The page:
A social worker who failed to undertake and record home visits or complete assessments for multiple families on his caseload has been struck off.
A conduct committee found the practitioner, who said that at times he did not know who his supervisor was and that his allocation of 20-30 cases was “excessive”, had failed to safeguard children in at least eight of his cases.
The Health and Care Professions Council (HCPC) panel said the social worker acknowledged his shortcomings but “did little to address them or sought to deflect responsibility for [them], for instance by blaming his caseload.”
Council was ‘in chaos’
The panel accepted that the local authority where he worked had been “in chaos” for a significant period following a poor Ofsted inspection, with high turnover of temporary managers.
However it considered that while the social worker had not been adequately supervised for much of the time, “this does not deflect the responsibility of a social worker to escalate matters which are particularly pressing” and stressed that “every social worker is responsible for their own practice.”
The social worker had said he felt there was no point in escalating his concerns about supervision as “no one would listen”.
Fifteen of his cases involving missed visits, meetings or assessments were referred to the HCPC. Because there was significant repetition of the same failings and minimal improvement in areas identified at times when he was receiving supervision, his actions amounted to misconduct and he should be removed from the register, the panel found.
The social worker was suspended from work in 2014 while an internal investigation took place and was dismissed after a disciplinary hearing. He did not attend the HCPC hearing which took place at the end of October and had not engaged with the regulator for over a year. The panel therefore took into account what he had said during the disciplinary process.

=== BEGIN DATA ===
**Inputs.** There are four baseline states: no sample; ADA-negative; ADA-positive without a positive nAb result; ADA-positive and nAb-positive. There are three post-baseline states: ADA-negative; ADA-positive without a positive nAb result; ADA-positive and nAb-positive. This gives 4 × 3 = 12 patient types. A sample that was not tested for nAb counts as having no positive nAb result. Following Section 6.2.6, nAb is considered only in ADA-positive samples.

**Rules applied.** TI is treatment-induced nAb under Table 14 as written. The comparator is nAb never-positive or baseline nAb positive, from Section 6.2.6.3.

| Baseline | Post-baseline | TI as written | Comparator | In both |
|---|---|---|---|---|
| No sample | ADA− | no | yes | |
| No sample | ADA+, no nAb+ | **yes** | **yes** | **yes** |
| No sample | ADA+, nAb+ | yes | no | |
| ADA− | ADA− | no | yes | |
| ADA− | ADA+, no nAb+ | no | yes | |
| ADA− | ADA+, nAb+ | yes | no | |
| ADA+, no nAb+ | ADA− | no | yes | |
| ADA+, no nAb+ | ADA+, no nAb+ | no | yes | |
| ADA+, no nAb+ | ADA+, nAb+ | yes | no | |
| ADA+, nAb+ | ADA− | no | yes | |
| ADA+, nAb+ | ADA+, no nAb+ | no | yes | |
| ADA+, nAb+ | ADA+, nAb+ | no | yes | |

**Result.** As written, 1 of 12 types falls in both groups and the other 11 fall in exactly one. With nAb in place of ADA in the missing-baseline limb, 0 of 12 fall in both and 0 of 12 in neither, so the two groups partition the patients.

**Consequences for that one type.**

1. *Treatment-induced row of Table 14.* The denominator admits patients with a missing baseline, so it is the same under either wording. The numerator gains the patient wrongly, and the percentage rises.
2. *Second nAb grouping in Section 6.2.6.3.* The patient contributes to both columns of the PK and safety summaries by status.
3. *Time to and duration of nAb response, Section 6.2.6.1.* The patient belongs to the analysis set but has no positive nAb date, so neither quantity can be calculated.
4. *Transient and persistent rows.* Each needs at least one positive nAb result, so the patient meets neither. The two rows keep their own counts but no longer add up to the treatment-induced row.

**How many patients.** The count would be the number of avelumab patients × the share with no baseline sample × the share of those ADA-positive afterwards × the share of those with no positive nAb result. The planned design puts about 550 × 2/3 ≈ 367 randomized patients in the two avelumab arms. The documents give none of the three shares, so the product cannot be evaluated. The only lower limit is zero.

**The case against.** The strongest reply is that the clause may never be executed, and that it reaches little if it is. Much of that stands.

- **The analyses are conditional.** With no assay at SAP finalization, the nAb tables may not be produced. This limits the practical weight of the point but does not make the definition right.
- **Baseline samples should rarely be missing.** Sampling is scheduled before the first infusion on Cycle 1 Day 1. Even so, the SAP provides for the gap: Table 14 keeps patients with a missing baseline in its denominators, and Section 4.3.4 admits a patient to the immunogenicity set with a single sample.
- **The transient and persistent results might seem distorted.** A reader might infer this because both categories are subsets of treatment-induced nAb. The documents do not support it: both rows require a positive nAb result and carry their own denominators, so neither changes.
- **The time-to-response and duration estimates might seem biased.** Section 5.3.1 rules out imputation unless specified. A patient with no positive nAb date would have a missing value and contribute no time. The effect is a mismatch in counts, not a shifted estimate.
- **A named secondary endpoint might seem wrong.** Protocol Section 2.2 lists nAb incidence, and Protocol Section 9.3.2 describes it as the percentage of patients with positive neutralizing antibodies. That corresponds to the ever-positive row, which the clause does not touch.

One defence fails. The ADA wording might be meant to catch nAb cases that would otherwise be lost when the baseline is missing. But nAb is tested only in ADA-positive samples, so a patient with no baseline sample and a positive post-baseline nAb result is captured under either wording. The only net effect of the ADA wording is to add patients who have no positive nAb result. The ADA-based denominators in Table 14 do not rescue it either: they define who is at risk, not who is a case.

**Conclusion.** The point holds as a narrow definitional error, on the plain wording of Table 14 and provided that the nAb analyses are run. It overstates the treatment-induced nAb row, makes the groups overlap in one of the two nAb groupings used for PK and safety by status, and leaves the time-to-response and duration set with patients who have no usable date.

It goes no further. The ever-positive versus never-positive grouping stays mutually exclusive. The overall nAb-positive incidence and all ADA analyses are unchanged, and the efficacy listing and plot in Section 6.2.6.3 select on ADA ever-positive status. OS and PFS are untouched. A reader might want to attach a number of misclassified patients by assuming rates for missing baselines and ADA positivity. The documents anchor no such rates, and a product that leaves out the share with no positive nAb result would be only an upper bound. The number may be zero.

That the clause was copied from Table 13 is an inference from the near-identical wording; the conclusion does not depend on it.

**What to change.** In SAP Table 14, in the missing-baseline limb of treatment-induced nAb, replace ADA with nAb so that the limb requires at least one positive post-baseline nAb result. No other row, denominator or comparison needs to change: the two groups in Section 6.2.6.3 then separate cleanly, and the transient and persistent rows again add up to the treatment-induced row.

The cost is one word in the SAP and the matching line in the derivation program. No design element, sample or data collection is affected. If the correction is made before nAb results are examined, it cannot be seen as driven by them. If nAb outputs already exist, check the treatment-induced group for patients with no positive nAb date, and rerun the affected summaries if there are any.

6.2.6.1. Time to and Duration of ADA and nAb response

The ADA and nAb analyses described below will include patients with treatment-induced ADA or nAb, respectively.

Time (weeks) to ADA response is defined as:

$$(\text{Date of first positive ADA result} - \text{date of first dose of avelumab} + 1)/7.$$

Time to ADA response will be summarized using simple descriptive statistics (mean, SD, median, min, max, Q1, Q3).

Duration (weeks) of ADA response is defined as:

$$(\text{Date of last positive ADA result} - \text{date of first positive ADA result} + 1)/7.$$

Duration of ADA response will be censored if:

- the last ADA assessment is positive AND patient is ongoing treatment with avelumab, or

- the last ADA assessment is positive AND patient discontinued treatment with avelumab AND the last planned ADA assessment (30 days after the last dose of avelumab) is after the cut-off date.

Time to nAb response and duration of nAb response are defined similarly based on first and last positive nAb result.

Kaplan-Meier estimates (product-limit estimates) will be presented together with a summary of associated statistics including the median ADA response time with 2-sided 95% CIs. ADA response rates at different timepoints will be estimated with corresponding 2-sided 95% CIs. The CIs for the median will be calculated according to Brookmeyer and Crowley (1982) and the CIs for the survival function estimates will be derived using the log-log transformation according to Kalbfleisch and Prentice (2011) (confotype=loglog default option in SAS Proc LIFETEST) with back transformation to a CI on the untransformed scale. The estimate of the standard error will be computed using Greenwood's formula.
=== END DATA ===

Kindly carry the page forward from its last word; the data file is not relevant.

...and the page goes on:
The panel cited the investigator’s view that the social worker’s caseload was not complex or unduly onerous; it “was work that could be planned out” and that if the social worker was unable to undertake visits because of other urgent tasks, it was his responsibility to raise this with his manager and discuss the conflicting priorities.
The panel also noted the investigator’s view that while supervision may not have been robust enough, others in the team were also at times not receiving adequate supervision and still worked at an acceptable level.
The social worker had worked in the local authority’s child in need (CIN) team for eight years before internal audits of cases in 2014 identified his practice could be leaving children at risk.
This included failure to meet statutory obligations to visit children on child protection and CIN plans, hold core group and other meetings, and complete assessments and court paperwork within the timescales.
Prior to the case audit, concerns had been raised about the social worker’s attitude, conduct and performance each year since 2009 when a plan was set up to assist him with organisational skills but not followed through.
The internal investigation found he “had been very much ‘left to his own devices’ in his work”. While one manager in 2013 had sought to address the issues within set timescales, held regular supervision and had identified some positive qualities in his work, it noted that some of his earlier managers did not tackle concerns “in a strong enough manner” or pick them up at an early enough stage.
The HCPC panel placed significant weight on the investigator’s evidence which it said was credible, fair and balanced as it was critical of management as well as the practitioner. The investigator had the impression that the social worker worked within his “comfort zone” and put off work that sat outside of it.
There was no evidence that a child on the caseload had suffered actual harm because of the failings, the committee said, but it gave an example of one case where he had failed to visit for three months. A duty social worker found the state of the property so appalling the children were immediately taken into care under a police protection order.
The panel disregarded some allegations put to it because they related to periods of time where it was unclear whether the practitioner was in work, off sick or on compassionate leave and stressed its view that it was managers’ responsibility to manage periods of absence.
Reaching its decision on whether the social worker’s fitness to practice was impaired and the sanction to impose, the committee emphasised that the issues identified were part of core safeguarding processes and “basic social worker skills and requirements”.
Children were therefore at risk of harm and the practitioner had fallen far short of the standards expected, the panel found. It considered that as there was no evidence that he was willing or able to remedy his practice and concerns had been raised over a period of a number of years, a striking off order was the proportionate response.